It was a late November night,
And I was just about done.
The stacks of papers that I needed to grade
Had, in some small way, dwindled down to none.
I lifted the stained red cup from my desk
And finished the cold coffee poured hours before;
I reached for the lamp signed by students years ago,
But was stopped by a soft knock on my classroom door.
“Enter!” I said, but there was no reply,
And so I left the light on and walked to see who was there.
I peered out the small window and saw a head bowed so low;
It was a mere child, standing small, his clothes threadbare.
I opened the door – just a crack – to see who he was
And what he wanted, and why he was here.
At first he didn’t speak, not a single sound;
I wondered if he was dumb, or simply frozen with fear.
“What is it, my son?” I asked. “You can tell me what is wrong.”
He looked up, his eyes stained with mud and tears,
And immediately I could see that he had traveled far;
This boy, still in his teens, had aged far beyond these early years.
“My Lord, what has come of you?” I asked, still holding the door.
“My school has closed,” he replied, “And I have nowhere else to go.
“They have burned our buildings and our books.
“Now we are left with no place to grow.”
I felt the weight of the door press against my chest
As I looked into his eyes, filled with desperation, with defeat.
My classes were already packed, I thought,
And I was warned to be wary of lies, or even deceit.
Was I wrong to be fearful of this boy,
Who had traveled far to seek shelter in my room?
After all, he was different, and his land was filled with dread;
He came from a place that was dark, a harbinger of Persephone’s tomb.
I pulled the door shut, affirming my fears, and sighed.
As I had been warned of the dangers of such travelers in the night,
True, though I knew they had nowhere left to turn,
It would be easy for me to send him away, out of my sight.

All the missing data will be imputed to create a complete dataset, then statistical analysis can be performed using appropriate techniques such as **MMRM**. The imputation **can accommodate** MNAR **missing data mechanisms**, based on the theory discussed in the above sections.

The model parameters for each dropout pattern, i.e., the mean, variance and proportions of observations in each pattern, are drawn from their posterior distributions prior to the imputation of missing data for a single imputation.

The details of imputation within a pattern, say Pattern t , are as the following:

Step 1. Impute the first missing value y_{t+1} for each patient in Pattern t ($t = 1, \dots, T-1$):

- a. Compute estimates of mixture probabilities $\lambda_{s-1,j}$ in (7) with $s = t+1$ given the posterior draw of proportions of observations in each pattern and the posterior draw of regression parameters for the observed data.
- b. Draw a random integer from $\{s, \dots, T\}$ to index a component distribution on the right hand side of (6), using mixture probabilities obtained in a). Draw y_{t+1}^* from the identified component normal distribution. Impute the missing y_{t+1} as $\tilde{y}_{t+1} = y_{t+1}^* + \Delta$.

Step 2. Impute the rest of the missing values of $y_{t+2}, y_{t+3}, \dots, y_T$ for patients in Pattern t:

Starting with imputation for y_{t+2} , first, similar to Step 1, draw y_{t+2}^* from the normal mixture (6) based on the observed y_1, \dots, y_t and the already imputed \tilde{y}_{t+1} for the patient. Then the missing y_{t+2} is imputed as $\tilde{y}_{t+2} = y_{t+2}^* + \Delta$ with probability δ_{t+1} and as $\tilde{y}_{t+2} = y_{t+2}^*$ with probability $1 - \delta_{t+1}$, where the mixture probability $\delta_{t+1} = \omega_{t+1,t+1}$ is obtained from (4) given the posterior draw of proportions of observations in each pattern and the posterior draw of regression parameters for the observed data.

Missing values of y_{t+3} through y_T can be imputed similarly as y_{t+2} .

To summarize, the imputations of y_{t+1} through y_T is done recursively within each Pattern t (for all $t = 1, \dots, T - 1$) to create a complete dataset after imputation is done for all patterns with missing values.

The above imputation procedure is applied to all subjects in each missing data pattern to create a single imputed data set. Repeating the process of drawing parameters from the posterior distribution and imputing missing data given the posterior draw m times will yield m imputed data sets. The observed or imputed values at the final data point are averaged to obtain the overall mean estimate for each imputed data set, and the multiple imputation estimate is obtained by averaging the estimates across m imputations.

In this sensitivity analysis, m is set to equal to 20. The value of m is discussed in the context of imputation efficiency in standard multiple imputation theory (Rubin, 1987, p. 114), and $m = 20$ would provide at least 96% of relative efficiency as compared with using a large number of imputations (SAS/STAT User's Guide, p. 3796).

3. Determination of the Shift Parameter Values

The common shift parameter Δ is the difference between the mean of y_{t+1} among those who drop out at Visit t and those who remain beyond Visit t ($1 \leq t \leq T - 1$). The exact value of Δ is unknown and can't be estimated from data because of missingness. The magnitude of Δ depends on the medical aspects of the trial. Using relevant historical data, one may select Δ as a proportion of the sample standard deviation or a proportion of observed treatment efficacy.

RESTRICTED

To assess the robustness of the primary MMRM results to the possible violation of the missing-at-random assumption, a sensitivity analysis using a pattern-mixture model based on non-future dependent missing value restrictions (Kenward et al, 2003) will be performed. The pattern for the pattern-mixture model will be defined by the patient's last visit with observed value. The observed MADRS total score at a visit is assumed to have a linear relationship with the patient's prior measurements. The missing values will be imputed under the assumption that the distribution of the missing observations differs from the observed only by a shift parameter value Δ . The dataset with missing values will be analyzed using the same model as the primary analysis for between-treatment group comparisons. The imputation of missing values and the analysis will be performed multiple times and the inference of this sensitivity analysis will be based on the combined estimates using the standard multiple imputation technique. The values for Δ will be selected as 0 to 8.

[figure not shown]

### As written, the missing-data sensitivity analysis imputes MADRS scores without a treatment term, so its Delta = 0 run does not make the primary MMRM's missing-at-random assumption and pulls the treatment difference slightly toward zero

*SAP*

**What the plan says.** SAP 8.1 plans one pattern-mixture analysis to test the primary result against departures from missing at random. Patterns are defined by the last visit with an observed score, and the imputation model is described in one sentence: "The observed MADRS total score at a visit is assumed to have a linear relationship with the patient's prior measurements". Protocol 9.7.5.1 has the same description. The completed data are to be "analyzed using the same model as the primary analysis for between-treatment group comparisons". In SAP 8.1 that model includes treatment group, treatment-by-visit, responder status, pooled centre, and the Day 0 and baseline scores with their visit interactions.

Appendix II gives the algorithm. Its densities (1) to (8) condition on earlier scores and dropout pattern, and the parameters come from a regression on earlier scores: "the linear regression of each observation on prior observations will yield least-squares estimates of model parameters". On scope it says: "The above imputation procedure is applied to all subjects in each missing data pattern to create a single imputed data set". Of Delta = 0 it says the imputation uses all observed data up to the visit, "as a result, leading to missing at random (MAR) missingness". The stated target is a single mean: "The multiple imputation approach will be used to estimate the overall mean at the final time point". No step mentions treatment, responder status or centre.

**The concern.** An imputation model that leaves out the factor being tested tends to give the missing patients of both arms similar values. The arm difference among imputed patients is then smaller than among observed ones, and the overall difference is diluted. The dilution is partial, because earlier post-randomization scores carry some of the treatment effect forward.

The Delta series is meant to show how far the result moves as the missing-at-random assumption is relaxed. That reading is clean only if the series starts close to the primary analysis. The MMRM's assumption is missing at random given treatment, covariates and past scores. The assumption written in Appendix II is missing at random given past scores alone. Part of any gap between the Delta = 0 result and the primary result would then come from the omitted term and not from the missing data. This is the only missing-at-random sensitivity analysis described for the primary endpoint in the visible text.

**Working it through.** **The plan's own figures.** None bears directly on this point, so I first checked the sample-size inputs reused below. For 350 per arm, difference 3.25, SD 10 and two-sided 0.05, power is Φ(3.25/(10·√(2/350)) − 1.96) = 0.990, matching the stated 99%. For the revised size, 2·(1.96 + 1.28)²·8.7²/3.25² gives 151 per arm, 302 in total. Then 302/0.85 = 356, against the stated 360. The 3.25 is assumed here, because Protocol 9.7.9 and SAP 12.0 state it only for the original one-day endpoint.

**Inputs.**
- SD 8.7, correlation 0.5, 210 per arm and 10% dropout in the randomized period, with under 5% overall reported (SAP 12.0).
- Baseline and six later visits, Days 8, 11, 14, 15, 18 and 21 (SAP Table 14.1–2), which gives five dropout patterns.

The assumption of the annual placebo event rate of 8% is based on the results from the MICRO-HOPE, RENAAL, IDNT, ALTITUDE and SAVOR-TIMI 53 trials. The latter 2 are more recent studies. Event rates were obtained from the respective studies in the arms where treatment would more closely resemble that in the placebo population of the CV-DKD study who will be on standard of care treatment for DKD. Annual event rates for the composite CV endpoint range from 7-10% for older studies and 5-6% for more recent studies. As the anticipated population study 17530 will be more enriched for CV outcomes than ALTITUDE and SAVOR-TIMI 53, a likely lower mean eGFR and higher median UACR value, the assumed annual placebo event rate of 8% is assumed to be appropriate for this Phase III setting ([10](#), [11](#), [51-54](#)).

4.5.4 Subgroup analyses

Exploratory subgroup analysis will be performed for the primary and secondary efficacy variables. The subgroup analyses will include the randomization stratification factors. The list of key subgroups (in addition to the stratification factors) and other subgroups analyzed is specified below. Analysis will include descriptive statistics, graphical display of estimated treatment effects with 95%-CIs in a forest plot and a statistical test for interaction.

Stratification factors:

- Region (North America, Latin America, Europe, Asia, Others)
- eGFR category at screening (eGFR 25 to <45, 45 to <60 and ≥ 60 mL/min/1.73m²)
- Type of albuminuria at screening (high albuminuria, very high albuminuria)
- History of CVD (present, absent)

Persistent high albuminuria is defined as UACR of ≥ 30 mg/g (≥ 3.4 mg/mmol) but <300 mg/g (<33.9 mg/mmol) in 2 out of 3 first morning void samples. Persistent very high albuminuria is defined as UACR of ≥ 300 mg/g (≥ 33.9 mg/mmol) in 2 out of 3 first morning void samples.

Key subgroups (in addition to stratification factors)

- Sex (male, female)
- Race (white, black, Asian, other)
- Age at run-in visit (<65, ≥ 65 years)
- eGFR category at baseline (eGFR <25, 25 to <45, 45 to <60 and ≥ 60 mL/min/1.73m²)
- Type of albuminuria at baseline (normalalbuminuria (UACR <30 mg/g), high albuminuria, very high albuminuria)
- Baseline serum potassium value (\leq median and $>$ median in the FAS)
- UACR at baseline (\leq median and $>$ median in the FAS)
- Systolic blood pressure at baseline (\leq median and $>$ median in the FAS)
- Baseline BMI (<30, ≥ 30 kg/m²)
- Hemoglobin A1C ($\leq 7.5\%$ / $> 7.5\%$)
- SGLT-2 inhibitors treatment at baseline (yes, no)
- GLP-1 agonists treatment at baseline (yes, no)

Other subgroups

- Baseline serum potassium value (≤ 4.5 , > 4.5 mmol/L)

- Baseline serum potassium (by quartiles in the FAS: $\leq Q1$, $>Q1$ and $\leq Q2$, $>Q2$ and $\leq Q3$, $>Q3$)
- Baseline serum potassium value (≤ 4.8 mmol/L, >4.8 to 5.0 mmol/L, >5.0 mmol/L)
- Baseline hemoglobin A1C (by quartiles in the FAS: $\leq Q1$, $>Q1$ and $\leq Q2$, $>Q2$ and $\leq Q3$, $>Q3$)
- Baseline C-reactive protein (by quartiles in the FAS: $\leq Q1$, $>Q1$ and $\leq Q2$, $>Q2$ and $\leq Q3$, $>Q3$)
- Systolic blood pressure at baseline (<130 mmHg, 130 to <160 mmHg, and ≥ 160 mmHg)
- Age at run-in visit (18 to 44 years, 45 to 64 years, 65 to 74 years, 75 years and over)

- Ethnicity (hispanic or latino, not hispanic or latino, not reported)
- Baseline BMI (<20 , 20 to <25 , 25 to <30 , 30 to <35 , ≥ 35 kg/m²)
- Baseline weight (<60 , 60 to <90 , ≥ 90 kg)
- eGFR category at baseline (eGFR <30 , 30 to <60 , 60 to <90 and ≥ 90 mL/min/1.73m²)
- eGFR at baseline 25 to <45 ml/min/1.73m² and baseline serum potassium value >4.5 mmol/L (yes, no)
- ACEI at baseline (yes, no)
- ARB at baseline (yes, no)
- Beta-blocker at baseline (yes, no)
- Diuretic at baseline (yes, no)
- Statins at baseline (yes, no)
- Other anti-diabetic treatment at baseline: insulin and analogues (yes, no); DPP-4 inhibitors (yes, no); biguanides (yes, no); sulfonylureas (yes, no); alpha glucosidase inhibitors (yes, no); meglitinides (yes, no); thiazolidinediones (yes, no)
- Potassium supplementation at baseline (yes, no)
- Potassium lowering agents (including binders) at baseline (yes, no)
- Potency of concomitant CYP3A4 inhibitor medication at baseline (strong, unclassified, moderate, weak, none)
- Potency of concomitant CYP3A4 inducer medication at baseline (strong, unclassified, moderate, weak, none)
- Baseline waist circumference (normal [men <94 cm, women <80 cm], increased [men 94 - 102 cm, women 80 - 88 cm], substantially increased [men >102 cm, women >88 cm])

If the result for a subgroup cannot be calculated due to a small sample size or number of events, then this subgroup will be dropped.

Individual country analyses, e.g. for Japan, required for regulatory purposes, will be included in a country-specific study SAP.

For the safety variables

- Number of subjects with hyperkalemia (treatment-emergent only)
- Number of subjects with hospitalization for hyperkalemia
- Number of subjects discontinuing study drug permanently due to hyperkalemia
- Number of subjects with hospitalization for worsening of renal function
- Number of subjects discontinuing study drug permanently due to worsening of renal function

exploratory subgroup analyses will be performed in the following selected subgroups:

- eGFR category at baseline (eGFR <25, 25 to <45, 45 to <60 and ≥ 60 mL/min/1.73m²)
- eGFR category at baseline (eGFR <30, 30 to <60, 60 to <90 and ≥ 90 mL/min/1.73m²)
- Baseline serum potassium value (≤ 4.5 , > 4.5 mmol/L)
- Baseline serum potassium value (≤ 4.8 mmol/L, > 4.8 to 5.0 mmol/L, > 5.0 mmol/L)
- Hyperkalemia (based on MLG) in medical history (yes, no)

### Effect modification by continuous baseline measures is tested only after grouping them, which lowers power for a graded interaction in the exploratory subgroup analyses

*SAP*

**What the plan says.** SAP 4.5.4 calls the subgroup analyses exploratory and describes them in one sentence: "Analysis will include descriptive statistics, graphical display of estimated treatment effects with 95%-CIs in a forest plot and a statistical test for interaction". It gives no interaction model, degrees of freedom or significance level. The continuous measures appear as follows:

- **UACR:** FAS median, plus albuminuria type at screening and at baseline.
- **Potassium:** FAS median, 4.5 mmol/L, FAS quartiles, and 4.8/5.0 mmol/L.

But then I turned around and looked across my room
At the scattered desks left awry by the lives I had taught;
Hundreds – no thousands – over the years who had come through this door
Despite their struggles, their challenges, that had once left them distraught.
Of their backgrounds I knew little at the beginning of school,
Then- as they wrote, and shared, their stories with their peers,
I understood the adversity that they had faced
And realized that I had met them at the end of their hardship years.
Was this child any different than those who had come?
Different than the thousands who brought color and life?
They filled these four walls in this once-barren room
With the expressions of love and learning, far distant from that long-ago strife.
I thrust open the door and welcomed him in-
A shuffle, if you will, of warmth and care like I had shown no other.
“You are welcome in this room, my friend,” I said,
“And here you are safe, for I will help you as I would my own brother.”
I poured him the last of my coffee and gave him my seat,
The soft glow of the old lamp casting a warm light on his tired face.
We are all one in this world, once weary, once in need, I thought,
As he absorbed the feel of his new home, a nurturing, kind place.
I stuffed the stack of papers in my old teacher’s bag
And opened our books to chapter one.
He looked at me and smiled when he read the first three words
And I smiled too— For us both, as our new journeys had, indeed, just begun.
Rus VanWestervelt, 11/18/15